Becoming High Maintenance
Serial beauty slacker Erin Flaherty experiments with priming, polishing, and shellacking to see whether flawlessness really has its privileges.
By Erin Flaherty
Photo Credit: Sharland/Getty Images
When's the last time you took a shower?" my well-scrubbed husband asks (from across the room). I not-so-inconspicuously sniff my armpits. "You're like that Peanuts character, the one with the flies buzzing over his head Pig-Pen!" he says, grinning. I'm aware that this exchange usually plays out in reverse in most heterosexual relationships. But despite my day job as a beauty editor for Marie Claire, the truth is I'm rather, shall we say, bohemian. My blowdryer retired in the '90s; my short, raggedy-cuticled nails are rarely painted. Brows? I like them full. Waxing? Come on. My morning beauty routine: Brush hair, splash face, brush teeth. Total time? Five minutes. Recently, however, a survey done by this very magazine suggested people react more positively to those who literally keep up appearances. Is my neglect undermining my professionalism? I wonder. In the spirit of New Year's self-improvement, I vow to make the extra effort in 2013: I'll become a high-maintenance woman.
I spend one last deliciously dressed-down weekend dreaming of how glossy I'll look come Monday. But that morning arrives all too soon, and when the alarm goes off (I hit snooze once OK, twice), the enormity of this lifestyle change faces me in the mirror. Glancing nervously at the ticking clock, I jump into the shower, wash my hair, perform a full-body exfoliation worthy of Patrick Bateman, and even apply lotion, which I never, ever do. Wiping the dust off the hair dryer that had been banished to a remote region of the closet next to old tax returns and my wedding dress, I dart back to the bathroom and find that, miraculously, it roars back to life! Less awe-inspiring is my inability to navigate the DIY blowout. Between the humidity from the shower and the heat of my ancient Sunbeam 1500, any progress I seem to make is stymied by the fact that I am sweating. In the end, this is not the work of Vidal Sassoon.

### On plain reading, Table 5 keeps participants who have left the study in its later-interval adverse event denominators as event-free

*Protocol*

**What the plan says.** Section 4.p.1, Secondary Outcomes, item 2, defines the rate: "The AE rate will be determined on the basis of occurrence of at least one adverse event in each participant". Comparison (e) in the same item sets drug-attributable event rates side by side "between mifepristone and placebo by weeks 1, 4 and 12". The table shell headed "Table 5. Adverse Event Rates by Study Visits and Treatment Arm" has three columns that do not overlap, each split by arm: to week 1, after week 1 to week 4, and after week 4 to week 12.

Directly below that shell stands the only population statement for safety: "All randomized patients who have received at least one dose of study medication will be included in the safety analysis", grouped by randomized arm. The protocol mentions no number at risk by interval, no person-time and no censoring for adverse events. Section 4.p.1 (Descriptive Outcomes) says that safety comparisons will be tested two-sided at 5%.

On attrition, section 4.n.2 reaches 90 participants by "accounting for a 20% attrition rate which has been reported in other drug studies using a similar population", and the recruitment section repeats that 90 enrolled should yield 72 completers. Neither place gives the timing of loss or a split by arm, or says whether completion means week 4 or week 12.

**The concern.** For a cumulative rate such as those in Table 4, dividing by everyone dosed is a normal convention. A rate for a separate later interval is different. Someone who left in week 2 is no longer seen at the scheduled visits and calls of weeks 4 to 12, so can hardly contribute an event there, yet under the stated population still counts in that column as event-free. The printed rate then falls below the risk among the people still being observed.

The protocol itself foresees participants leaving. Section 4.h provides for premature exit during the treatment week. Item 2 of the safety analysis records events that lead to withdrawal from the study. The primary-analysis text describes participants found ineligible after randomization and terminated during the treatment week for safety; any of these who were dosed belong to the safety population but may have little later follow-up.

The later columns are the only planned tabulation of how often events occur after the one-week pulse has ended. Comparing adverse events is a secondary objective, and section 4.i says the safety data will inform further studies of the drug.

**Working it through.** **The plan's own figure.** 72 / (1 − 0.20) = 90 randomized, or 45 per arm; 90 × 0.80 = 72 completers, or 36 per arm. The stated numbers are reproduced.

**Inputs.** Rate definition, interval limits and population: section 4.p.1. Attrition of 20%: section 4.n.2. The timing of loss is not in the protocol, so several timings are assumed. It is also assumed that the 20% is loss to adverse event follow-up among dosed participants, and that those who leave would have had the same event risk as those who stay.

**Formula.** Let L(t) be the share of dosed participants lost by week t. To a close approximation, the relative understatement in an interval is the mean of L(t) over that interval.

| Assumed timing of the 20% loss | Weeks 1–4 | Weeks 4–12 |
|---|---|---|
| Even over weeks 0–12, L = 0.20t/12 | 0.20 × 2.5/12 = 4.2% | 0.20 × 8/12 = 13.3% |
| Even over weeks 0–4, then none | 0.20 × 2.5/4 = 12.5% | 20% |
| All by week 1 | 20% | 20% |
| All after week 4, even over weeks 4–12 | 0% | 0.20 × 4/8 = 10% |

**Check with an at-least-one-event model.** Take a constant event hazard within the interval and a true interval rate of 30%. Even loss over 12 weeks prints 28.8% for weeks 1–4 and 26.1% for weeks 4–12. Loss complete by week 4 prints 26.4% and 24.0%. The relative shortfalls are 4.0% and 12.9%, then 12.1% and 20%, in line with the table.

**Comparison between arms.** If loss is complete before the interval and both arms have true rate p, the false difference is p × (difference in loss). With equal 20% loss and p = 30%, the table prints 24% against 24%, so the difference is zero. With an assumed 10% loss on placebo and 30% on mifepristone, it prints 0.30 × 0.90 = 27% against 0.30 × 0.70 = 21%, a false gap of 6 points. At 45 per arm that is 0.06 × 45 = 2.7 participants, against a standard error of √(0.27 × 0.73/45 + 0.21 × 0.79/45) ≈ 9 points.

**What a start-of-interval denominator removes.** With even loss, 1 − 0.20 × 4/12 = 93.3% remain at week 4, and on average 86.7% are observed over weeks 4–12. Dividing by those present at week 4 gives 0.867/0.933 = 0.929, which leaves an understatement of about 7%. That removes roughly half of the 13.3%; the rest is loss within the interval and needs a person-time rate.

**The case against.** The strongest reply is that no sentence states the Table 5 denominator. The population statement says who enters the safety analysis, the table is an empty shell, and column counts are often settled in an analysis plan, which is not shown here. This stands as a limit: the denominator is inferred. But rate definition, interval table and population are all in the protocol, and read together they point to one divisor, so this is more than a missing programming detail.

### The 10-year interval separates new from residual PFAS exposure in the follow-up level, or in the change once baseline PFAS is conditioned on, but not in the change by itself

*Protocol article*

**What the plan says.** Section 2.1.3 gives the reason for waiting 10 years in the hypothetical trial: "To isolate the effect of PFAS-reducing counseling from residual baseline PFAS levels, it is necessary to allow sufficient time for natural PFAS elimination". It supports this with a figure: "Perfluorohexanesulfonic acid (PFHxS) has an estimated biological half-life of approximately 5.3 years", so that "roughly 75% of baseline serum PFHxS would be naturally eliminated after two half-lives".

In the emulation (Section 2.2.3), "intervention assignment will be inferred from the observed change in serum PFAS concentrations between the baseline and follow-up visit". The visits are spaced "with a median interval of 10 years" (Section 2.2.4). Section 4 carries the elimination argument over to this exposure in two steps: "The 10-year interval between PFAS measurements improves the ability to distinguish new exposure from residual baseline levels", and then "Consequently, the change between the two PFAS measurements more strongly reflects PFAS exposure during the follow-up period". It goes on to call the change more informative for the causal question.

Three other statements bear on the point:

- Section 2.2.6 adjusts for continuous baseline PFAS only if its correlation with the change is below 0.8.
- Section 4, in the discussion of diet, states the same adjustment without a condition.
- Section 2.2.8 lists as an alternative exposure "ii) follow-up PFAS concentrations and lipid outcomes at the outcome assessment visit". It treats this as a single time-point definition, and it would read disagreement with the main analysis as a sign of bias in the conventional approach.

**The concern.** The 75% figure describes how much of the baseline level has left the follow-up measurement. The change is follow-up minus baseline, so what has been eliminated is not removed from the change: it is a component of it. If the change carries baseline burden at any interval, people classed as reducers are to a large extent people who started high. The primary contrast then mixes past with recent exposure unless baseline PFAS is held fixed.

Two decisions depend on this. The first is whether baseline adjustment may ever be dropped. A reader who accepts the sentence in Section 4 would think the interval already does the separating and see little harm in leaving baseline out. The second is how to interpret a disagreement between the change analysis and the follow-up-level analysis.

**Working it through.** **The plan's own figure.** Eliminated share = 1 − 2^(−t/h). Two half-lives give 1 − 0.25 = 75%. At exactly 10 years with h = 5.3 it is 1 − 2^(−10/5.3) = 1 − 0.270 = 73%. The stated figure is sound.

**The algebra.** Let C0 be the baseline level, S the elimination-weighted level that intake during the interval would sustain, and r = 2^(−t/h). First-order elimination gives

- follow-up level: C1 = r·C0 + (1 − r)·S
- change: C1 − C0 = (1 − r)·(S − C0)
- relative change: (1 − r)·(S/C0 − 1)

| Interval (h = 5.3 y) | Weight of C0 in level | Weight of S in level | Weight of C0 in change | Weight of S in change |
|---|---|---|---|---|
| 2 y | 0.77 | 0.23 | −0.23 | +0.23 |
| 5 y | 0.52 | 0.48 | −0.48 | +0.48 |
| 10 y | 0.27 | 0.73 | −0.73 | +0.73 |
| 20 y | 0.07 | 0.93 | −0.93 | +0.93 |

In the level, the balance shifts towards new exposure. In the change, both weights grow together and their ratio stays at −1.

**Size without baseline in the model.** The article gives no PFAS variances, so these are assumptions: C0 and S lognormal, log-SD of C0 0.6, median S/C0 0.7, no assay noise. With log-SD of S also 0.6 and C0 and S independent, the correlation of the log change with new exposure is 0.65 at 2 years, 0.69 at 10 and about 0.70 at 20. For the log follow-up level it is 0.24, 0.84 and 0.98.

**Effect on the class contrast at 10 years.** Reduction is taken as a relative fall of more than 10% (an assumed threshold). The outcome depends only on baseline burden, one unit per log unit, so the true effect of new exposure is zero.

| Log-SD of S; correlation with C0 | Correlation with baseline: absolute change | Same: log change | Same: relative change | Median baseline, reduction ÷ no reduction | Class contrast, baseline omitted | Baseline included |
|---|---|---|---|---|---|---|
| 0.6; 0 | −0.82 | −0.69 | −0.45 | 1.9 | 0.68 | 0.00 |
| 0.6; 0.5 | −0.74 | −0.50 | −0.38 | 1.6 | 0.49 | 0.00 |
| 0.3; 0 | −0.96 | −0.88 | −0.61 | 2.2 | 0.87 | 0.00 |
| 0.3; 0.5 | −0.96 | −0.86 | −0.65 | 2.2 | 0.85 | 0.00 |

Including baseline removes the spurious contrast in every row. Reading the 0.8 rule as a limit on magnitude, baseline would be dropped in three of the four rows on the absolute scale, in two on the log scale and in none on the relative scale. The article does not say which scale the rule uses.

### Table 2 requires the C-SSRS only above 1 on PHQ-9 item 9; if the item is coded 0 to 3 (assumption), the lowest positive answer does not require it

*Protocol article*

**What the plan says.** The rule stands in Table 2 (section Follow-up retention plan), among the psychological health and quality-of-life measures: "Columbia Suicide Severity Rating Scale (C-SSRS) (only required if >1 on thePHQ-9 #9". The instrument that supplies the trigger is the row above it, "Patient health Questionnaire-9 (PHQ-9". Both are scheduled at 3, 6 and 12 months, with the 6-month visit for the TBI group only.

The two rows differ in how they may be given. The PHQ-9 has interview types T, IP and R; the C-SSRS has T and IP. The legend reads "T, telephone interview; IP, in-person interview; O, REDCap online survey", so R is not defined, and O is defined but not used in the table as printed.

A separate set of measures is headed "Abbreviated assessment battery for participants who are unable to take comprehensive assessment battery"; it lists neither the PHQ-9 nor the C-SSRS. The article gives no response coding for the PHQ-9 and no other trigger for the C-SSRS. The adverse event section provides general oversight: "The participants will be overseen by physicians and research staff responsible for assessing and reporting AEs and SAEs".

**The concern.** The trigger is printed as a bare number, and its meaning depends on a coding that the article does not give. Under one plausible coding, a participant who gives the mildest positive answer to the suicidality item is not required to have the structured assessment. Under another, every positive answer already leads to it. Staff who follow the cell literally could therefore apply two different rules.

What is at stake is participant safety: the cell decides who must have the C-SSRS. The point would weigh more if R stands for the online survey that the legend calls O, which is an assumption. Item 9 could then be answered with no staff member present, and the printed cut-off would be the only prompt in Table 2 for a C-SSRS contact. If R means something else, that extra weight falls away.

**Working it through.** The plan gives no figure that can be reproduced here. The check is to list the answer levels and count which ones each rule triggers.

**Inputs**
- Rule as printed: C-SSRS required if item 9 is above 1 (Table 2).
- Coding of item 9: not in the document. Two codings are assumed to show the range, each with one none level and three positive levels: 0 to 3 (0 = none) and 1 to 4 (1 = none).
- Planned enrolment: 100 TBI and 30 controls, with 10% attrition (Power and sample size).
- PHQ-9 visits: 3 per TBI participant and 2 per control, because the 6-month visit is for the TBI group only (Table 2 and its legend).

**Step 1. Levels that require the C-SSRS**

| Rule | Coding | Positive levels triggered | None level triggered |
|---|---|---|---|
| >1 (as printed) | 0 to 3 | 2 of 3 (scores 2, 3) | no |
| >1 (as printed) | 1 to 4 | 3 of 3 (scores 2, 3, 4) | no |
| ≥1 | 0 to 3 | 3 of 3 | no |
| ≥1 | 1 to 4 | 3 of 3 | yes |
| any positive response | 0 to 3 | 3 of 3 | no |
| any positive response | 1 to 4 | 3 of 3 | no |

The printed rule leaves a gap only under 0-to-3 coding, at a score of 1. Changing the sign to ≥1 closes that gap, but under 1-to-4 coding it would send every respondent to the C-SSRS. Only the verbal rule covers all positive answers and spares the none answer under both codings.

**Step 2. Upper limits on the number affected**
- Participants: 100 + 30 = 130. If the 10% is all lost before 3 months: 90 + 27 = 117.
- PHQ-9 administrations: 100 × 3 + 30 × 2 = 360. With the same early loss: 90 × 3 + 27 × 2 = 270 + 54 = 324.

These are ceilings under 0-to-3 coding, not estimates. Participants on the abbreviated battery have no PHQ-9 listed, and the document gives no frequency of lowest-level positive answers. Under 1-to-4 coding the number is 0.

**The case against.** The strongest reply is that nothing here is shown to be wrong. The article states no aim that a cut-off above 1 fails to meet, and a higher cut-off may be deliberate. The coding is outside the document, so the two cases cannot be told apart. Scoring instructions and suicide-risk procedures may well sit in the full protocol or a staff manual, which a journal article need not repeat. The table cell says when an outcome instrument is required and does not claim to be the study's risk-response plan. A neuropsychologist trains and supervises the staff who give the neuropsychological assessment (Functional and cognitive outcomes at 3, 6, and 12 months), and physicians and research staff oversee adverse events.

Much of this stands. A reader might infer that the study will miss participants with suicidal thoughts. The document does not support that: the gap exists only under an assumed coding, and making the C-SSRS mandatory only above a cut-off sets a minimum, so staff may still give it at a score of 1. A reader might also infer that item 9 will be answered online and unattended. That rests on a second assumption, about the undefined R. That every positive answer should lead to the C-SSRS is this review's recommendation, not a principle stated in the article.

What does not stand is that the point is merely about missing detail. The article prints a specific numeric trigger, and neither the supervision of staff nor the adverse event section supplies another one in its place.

I hear my husband, Shya, wake and begin knocking on the door: "Hey, are you almost done?" I decide to do my makeup in the living room, then remember to check the time. How has an hour passed?! In full-on crisis mode, I hurriedly type a flimsy e-mail to my boss about needing to deal with a leak in my apartment, then slick on foundation, concealer, blush, and more as if my life depends on it. I throw on a silk shift, heels, even a necklace (Nice touch! I think), and hurl myself out the door, much to Shya's bemusement.
I may look fantastic well, the hair is questionable but I'm also more than an hour late to work. That's when I decide to start cheating. Later that afternoon, I announce to my coworkers that I need to run an errand. The task at hand, though, is scoring a real blowout at a nearby salon. It takes exactly 80 minutes, which is regrettable, but my bad behavior is justified when, back at the office, a colleague says, "Oh, Erin, you always look so great!" See? Even one day of looking fabulous can fool others into thinking that's always the case. Now I am really motivated: Facials, waxes, self-tanning sessions, hair color treatments I get on the phone and start booking appointment after appointment. It's so time-consuming, I cancel drinks with a friend. Clearly, I'm too busy.